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After a Century-Long Absence, the California Condor Is Finally Making a Comeback

Welcome back, condors.

 

The population of the California condor, the largest land bird in North America, had dwindled to just two dozen as recently as the 1980s, when the last of the wild birds were taken into captivity. But since 1992, the species has been making a steady, if slow, comeback in Southern California and along the Central Coast. Now the big buzzards appear poised to reappear in Northern California’s skies for the first time in over a century.

The plan is to set about six of the birds free in the Bald Hills prairie in Redwood National Park, north of Eureka, sometime in 2019—about 105 years after their last sighting in that part of the state. If all goes well, another set will be released each year for a decade. Officials call Redwood National Park an ideal setting because of its lack of human presence, its maintenance by the National Park Service, and its steep hillsides.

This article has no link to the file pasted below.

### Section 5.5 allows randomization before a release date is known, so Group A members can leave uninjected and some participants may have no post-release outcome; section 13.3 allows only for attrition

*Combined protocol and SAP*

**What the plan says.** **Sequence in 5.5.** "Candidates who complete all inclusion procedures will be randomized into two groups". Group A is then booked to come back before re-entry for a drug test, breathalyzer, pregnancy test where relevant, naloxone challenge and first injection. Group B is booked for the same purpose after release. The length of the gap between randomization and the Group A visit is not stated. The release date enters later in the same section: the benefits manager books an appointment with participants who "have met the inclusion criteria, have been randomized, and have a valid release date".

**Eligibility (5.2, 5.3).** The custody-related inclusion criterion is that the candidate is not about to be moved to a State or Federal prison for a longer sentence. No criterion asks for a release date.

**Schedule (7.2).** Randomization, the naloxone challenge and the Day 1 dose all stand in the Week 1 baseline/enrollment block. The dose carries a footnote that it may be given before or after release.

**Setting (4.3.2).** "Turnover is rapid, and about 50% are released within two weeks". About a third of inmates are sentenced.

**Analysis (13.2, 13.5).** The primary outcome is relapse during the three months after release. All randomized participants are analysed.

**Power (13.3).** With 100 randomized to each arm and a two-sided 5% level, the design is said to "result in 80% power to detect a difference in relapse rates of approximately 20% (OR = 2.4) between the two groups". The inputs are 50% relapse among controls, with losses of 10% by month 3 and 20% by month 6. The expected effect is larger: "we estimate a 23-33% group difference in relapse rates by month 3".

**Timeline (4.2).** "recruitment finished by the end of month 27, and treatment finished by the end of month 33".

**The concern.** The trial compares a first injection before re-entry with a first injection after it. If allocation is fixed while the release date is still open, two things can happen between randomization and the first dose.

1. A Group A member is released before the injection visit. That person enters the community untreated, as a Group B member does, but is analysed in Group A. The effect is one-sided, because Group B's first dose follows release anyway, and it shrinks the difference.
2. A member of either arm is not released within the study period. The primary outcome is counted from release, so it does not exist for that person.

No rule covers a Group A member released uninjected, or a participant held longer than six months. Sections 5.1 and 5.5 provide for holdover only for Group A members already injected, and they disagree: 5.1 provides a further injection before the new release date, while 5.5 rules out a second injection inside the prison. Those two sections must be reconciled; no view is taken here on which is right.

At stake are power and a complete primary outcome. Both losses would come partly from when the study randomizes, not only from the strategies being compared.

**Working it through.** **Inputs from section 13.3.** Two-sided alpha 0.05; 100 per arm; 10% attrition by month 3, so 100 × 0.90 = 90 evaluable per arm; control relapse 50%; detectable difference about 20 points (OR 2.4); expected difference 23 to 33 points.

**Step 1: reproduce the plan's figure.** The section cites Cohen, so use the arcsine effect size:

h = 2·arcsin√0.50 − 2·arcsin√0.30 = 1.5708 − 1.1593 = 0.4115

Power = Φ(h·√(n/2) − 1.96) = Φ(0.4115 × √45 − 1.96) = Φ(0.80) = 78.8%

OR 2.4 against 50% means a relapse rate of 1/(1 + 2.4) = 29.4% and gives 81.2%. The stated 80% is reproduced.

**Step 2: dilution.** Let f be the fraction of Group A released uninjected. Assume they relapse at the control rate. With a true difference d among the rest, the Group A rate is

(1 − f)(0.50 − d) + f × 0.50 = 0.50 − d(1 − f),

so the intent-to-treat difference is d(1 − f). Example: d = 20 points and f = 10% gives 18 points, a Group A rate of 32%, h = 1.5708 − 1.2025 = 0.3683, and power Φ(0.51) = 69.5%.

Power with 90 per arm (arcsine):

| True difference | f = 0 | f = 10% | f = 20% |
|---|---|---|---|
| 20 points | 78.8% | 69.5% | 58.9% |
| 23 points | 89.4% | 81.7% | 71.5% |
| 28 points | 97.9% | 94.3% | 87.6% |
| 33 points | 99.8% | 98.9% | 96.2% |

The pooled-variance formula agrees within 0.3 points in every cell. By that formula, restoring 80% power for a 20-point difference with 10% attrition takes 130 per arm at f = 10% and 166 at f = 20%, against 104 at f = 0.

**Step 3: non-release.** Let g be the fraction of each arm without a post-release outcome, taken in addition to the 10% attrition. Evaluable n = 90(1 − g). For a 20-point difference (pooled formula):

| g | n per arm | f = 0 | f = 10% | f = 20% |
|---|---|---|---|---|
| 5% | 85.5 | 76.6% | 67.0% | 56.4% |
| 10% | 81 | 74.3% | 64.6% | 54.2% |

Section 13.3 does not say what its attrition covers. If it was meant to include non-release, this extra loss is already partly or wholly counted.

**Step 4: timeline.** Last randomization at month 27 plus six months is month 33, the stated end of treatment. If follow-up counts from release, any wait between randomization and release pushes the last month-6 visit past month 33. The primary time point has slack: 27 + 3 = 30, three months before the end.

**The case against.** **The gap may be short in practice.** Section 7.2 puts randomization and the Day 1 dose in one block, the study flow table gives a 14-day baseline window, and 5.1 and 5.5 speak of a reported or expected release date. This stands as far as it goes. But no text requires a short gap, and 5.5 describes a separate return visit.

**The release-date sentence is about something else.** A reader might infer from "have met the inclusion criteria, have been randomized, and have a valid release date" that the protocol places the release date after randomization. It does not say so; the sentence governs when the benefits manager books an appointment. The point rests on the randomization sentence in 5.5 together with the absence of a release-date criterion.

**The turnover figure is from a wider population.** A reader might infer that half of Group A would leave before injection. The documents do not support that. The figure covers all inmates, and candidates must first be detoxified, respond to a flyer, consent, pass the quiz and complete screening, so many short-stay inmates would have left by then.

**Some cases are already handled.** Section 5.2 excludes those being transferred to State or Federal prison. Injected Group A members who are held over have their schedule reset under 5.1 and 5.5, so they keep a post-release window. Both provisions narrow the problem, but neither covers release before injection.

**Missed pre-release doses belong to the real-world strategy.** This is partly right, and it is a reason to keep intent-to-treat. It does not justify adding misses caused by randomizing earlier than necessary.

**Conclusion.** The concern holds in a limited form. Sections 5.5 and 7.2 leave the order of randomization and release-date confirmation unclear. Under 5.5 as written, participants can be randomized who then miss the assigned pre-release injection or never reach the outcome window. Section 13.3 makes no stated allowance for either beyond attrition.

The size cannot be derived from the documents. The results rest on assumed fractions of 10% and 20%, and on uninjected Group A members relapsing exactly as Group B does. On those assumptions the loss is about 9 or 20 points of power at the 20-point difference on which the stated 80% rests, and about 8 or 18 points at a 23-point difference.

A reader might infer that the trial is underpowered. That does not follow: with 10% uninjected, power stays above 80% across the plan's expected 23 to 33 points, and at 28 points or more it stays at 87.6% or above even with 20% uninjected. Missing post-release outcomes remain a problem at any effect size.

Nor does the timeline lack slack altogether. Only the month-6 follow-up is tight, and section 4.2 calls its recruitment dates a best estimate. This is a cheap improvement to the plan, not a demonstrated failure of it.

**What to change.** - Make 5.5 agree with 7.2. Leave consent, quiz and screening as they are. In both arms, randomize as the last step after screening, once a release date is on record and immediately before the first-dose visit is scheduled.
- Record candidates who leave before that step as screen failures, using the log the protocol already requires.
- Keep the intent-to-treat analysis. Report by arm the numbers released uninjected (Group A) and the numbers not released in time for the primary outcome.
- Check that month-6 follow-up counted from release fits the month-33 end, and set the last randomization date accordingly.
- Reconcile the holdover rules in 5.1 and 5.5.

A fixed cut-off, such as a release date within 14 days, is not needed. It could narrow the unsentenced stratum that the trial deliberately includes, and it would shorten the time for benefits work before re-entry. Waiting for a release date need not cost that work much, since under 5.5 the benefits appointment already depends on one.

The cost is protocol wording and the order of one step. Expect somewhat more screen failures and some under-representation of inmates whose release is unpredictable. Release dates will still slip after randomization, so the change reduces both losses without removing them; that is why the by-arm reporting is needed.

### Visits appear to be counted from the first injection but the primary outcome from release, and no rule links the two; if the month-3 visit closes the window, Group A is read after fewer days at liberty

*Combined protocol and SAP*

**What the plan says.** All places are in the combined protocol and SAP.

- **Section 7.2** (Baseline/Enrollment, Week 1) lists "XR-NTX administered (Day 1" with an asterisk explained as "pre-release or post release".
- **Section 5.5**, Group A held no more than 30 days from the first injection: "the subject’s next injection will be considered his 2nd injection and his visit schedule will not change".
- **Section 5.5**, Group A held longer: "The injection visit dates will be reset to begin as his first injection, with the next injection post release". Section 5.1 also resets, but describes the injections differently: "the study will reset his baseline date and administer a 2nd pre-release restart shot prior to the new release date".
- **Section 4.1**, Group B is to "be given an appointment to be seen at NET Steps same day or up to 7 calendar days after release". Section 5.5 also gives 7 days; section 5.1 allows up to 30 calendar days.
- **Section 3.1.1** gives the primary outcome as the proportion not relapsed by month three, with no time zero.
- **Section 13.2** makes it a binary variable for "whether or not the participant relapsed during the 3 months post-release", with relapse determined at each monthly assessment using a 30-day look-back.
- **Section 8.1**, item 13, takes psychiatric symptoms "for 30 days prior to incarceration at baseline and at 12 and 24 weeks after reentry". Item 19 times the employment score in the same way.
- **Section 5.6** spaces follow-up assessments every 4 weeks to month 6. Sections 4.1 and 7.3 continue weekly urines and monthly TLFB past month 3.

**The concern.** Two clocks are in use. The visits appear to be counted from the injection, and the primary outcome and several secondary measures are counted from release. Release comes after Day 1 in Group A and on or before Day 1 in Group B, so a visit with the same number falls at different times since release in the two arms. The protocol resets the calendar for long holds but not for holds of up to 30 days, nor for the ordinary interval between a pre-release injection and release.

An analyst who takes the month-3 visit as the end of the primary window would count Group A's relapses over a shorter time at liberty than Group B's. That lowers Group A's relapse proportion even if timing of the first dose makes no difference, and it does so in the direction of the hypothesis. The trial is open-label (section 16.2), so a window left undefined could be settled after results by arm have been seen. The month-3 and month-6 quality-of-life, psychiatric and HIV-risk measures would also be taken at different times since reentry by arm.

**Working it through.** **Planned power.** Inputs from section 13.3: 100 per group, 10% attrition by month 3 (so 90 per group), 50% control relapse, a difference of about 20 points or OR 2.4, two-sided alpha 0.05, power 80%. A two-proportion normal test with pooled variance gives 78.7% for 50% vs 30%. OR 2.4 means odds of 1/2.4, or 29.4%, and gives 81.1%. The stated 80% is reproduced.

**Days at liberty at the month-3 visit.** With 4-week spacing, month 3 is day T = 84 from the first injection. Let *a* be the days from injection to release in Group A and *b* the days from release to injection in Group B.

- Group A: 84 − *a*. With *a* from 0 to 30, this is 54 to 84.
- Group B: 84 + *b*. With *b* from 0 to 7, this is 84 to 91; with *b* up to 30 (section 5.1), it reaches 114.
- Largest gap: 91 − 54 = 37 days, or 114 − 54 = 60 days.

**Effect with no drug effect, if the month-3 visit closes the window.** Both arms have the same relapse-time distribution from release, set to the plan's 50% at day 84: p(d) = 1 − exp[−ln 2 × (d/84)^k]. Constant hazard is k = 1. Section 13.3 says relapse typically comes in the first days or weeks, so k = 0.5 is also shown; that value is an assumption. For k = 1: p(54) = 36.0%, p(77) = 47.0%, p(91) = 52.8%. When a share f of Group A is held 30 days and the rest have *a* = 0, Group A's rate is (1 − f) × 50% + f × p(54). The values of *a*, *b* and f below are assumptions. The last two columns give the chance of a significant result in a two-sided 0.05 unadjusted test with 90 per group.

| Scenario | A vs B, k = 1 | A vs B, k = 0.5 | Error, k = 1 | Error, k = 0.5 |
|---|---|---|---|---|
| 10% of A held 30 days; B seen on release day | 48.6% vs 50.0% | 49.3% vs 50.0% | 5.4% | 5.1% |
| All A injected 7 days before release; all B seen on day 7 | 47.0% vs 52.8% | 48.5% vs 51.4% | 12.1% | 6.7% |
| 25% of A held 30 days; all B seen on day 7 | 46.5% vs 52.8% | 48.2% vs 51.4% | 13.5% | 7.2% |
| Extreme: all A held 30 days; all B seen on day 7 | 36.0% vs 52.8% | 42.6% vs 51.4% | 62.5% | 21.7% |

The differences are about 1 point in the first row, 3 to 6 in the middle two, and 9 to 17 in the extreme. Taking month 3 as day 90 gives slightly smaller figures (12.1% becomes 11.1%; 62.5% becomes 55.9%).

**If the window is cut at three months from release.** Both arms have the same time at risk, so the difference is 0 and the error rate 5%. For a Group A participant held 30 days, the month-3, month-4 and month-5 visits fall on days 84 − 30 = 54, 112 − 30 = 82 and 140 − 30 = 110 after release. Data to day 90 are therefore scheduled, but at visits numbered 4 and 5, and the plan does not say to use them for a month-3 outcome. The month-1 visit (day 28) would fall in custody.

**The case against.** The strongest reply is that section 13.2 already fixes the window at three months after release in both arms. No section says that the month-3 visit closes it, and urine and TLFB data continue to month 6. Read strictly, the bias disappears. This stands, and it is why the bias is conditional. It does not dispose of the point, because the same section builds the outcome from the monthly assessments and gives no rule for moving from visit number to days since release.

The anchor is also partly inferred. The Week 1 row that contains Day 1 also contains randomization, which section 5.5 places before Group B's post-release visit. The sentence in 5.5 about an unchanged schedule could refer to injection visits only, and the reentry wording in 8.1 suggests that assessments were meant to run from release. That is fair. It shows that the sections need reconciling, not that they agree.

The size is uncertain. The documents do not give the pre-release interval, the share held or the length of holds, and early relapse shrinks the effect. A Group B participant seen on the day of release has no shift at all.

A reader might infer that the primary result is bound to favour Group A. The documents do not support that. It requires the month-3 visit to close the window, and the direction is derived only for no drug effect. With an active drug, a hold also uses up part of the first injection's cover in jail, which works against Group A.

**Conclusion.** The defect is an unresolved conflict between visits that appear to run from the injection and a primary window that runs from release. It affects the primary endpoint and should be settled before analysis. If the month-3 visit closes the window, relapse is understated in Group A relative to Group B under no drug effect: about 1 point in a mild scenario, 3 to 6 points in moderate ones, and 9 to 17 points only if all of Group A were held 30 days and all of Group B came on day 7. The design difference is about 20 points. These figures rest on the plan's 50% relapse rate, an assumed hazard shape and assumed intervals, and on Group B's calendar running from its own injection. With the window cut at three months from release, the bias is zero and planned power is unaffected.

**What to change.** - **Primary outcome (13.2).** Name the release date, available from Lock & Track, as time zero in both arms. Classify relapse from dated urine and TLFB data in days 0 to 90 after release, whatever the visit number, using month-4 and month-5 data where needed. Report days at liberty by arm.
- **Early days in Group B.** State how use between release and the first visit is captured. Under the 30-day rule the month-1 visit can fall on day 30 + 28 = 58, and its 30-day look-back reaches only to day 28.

Aside from the bird’s ecological importance to the state as a massive scavenger, the condor reintroduction offers a larger symbolic victory. At 25 pounds and with a 10-foot wingspan, the bird is an easy-to-spot example of conservation in action, even if its mug is somewhat less than awe-inspiring.

The birds still face an uphill climb: In 2016, there were 15 confirmed wild condor deaths in California—largely attributed to lead poisoning from spent ammunition—compared with only eight wild births.

 

Originally published in the August issue of San Francisco 

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